I grew up playing every sport possible. If it was pickup basketball, we played until we physically couldn’t play anymore or it got too dark. I wasn’t a physical specimen, but I have enough skill to be a decent player and enjoy the games.
My road into formal strength and conditioning education wasn’t like most. I was a string bean, lanky type of kid that realized I wasn’t jumping as high as everyone else or running as fast. Long legs, short torso, and not much training knowledge was a recipe for disaster as I got older and played collegiate baseball. I still struggled understanding the weight room’s place in my development and instead looked to the skill practice on the field to help me take that next step. Now, fast forwarding almost a decade, I’ve been working in the strength and conditioning field for almost 10 years and had a major surgery on my hip. The details of the surgery weren’t actually related to training, but training has become a very important part of the recovery process. I learned so much from this difficult period in my life and want to be able to share the things I learned to you so that you can avoid wasting time.
Lesson #1: Work smarter, not harder
This lesson is great to start off with because it’s something I struggle with still. I like to push the pace and feel like I busted my tail. I had to learn to pull it back and work within myself. When you’re young, the more you push yourself typically leads to greater return. After a major surgery, you realize how much training wrecks you. Every rep, every set made me more sore than I’ve ever been and I had to look myself in the mirror and say “stop adding stuff for no reason.” It’s important to be extremely selective when you train and detailed in how you go about it. I used to just walk in and lift weights, now I am precise about what I do and why I do it. This has made my post workout pain and soreness much less problematic.
Lesson #2: You are not them, you are you
This one seems obvious, but obvious doesn’t mean easy. It’s tough to watch other people that can do certain things and not wish that you could do it too. But, that’s not how it works. You have the body that you were blessed with and that body has limitations. It’s also important to remember that the person you’re envious of might be thinking the same thing about you. Maybe you have something that someone else can’t do no matter how hard they try. For any limitation you might have, you also have a lot of abilities and blessings. As I struggled with regaining strength, I saw people of similar build able to do things I couldn’t do. If I tried, the repercussions of soreness and pain were reminders that it wasn’t realistic. It wasn’t from the lack of trying anymore and that’s when I really started to grow in my approach and mindset.
Lesson #3: Be honest about what you lack and set proactive goals to fix it
We all have shortcomings or dysfunctions. Physically, it can be a lack of range of motion in your ankle or lacking the self-discipline to stop eating at your favorite fast food place. Regardless of the type, it does NOT change until YOU decide to put in the time to make a change. It starts with a look in the mirror. You can try whatever coping mechanism in the world, but when it comes to changing it will always start by being honest with yourself. If you keep saying, “it’s not that bad”, you will not be motivated to change.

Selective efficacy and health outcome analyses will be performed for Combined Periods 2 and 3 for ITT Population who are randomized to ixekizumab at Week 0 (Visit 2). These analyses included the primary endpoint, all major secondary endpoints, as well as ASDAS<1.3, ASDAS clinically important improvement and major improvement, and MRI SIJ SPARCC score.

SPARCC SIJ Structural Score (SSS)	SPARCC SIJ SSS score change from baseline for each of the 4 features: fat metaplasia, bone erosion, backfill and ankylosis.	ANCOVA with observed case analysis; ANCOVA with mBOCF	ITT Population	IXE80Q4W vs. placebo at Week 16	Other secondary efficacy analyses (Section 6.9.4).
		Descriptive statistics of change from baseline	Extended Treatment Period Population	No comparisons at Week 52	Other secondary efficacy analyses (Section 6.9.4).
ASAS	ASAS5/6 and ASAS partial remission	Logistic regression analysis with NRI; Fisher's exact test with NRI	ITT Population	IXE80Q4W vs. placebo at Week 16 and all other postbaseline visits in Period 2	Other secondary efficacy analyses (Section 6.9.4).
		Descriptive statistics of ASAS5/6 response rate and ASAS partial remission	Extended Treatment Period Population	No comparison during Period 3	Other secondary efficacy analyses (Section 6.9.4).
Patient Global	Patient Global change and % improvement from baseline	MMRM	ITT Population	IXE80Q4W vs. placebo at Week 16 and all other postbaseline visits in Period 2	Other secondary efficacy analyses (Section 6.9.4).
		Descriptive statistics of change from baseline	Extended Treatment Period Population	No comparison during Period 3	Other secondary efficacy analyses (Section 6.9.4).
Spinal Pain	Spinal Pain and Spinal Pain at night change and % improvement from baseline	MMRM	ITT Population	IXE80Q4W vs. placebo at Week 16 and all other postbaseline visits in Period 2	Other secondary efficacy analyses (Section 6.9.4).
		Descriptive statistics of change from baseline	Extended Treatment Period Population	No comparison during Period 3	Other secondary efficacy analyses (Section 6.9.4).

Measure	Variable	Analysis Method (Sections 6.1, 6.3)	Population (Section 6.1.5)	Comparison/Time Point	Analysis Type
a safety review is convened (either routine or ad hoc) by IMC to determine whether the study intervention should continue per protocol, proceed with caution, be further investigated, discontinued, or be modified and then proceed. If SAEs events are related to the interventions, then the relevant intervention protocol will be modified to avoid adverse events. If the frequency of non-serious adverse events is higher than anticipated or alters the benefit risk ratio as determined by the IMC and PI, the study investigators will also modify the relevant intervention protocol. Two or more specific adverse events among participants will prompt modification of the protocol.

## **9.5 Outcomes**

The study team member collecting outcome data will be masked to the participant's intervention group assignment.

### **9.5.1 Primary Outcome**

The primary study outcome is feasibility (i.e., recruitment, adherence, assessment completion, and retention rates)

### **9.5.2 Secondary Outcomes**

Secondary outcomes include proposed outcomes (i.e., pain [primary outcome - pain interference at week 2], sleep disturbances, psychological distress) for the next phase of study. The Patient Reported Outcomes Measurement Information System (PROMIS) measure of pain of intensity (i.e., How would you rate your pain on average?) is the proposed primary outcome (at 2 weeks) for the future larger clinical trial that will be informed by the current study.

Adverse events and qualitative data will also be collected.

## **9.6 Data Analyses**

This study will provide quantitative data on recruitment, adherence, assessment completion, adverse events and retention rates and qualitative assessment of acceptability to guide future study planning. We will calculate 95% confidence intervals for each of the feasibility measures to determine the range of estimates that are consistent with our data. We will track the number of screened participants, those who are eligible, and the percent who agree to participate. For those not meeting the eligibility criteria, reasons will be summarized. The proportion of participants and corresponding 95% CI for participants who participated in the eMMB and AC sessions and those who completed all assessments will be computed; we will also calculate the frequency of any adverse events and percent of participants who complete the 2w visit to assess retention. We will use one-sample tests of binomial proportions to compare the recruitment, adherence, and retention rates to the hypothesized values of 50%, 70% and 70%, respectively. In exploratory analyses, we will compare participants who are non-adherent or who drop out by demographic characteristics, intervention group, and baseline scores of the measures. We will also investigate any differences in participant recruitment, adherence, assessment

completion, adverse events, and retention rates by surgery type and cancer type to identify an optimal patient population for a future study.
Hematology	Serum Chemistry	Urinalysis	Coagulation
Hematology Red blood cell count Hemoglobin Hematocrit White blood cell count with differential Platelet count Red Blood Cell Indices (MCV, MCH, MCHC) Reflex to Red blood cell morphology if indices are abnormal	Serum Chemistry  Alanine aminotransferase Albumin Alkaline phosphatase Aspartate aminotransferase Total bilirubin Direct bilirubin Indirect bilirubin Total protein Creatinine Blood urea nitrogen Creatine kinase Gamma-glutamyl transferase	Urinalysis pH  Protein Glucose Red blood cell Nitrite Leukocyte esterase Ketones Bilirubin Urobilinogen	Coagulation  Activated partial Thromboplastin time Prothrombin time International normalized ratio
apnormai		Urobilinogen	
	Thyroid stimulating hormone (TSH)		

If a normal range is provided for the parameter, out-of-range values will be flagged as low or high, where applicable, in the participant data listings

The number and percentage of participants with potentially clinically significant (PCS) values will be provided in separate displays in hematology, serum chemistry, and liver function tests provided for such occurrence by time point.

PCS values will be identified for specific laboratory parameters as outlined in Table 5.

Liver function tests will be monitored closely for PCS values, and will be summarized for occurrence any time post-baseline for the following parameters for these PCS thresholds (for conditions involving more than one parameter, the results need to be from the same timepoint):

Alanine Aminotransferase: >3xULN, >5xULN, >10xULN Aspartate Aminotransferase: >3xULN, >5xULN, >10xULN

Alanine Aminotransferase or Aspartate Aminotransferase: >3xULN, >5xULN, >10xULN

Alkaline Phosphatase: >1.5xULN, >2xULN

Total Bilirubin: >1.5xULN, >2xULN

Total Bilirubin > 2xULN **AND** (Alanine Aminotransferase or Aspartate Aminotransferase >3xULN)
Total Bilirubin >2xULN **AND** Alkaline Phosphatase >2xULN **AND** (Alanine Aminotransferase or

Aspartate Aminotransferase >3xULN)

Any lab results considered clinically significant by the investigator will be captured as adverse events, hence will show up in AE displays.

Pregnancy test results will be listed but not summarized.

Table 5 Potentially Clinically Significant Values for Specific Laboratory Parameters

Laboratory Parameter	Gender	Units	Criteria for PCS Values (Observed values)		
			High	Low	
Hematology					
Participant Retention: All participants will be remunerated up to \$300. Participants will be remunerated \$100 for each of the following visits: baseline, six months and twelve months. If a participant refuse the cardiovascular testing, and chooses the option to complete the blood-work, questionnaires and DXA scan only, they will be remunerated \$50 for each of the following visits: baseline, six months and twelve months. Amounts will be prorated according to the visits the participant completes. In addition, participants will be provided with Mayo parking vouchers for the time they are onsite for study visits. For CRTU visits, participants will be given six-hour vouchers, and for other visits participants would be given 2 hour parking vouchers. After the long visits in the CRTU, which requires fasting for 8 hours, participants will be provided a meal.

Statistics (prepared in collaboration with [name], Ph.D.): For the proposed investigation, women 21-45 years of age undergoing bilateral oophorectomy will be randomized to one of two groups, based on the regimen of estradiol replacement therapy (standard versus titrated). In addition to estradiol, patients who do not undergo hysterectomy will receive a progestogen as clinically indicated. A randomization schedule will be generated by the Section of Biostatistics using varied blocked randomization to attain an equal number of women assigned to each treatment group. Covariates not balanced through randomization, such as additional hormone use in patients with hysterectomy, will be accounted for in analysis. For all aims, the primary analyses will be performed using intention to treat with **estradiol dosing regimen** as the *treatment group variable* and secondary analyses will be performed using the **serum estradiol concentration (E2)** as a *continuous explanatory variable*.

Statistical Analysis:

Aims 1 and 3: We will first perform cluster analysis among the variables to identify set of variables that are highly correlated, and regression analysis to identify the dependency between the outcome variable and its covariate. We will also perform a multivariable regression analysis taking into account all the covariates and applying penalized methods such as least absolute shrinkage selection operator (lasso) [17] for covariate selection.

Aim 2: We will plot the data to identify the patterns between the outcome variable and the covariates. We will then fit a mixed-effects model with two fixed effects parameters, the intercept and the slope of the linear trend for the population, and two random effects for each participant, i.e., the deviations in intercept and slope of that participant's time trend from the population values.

Next is goal setting and crushing barriers. Once you make yourself aware of what the issue might be, you plan your attack. Small, measurable steps that lead to the bigger goal are most effective. Want to lose 50 pounds? Break that up into how many you’d like to lose in the first week or month. Do you want to eat healthier? Start with shopping for healthier food on your next grocery run or trying a new vegetable or recipe. Try to plot the course like a ship had to back in the old days. Your small goals are your map and your motivation is the compass that you stick to in times of waves and storms.
**It’s worth noting that not all goals are physically possible, i.e. jumping 50 inches or running faster than Usain Bolt. But, if you make REALISTIC goals for yourself like improving your ankle range of motion by 1 inch or squatting 45 more pounds in a training program you will be much more successful and less disappointed in the end. **
Lesson #4: Don’t feel sorry for yourself because no one else is going to
I learned this one over time. I have a great family and support system, but I know that when it comes down to it life goes on. People ask you how you are doing and how you feel, but they have their own problems and life to deal with. There is a period of empathy, but that fades. You don’t want to be the person still carrying on about your problems month after month if you want your friends to stay around. It sounds cynical, but hear me out. When you are struggling with something, I think you are person who is going to get yourself out of that struggle more than anyone around you. You have the power to do it, you have the strength and abilities necessary for that task. So, when things get tough reach within yourself and take action. I think this creates a feeling of accomplishment and self-confidence that is unmatched by anything else. When you depend on yourself to get things done, you start to realize that you have all that you need and your friends and family are there to support you as you find your way to your goals rather than them carrying you to it.
So, in an effort to keep this brief and actionable for you I will sum up what I’ve learned below:
- Work smarter, not harder
- Remember that you are you and they are not you
- Look yourself in the mirror and make real goals that are attainable
- Stop feeling sorry for yourself and waiting for someone else to help you. You have all the tools you need now go out and accomplish things with what you have been blessed with.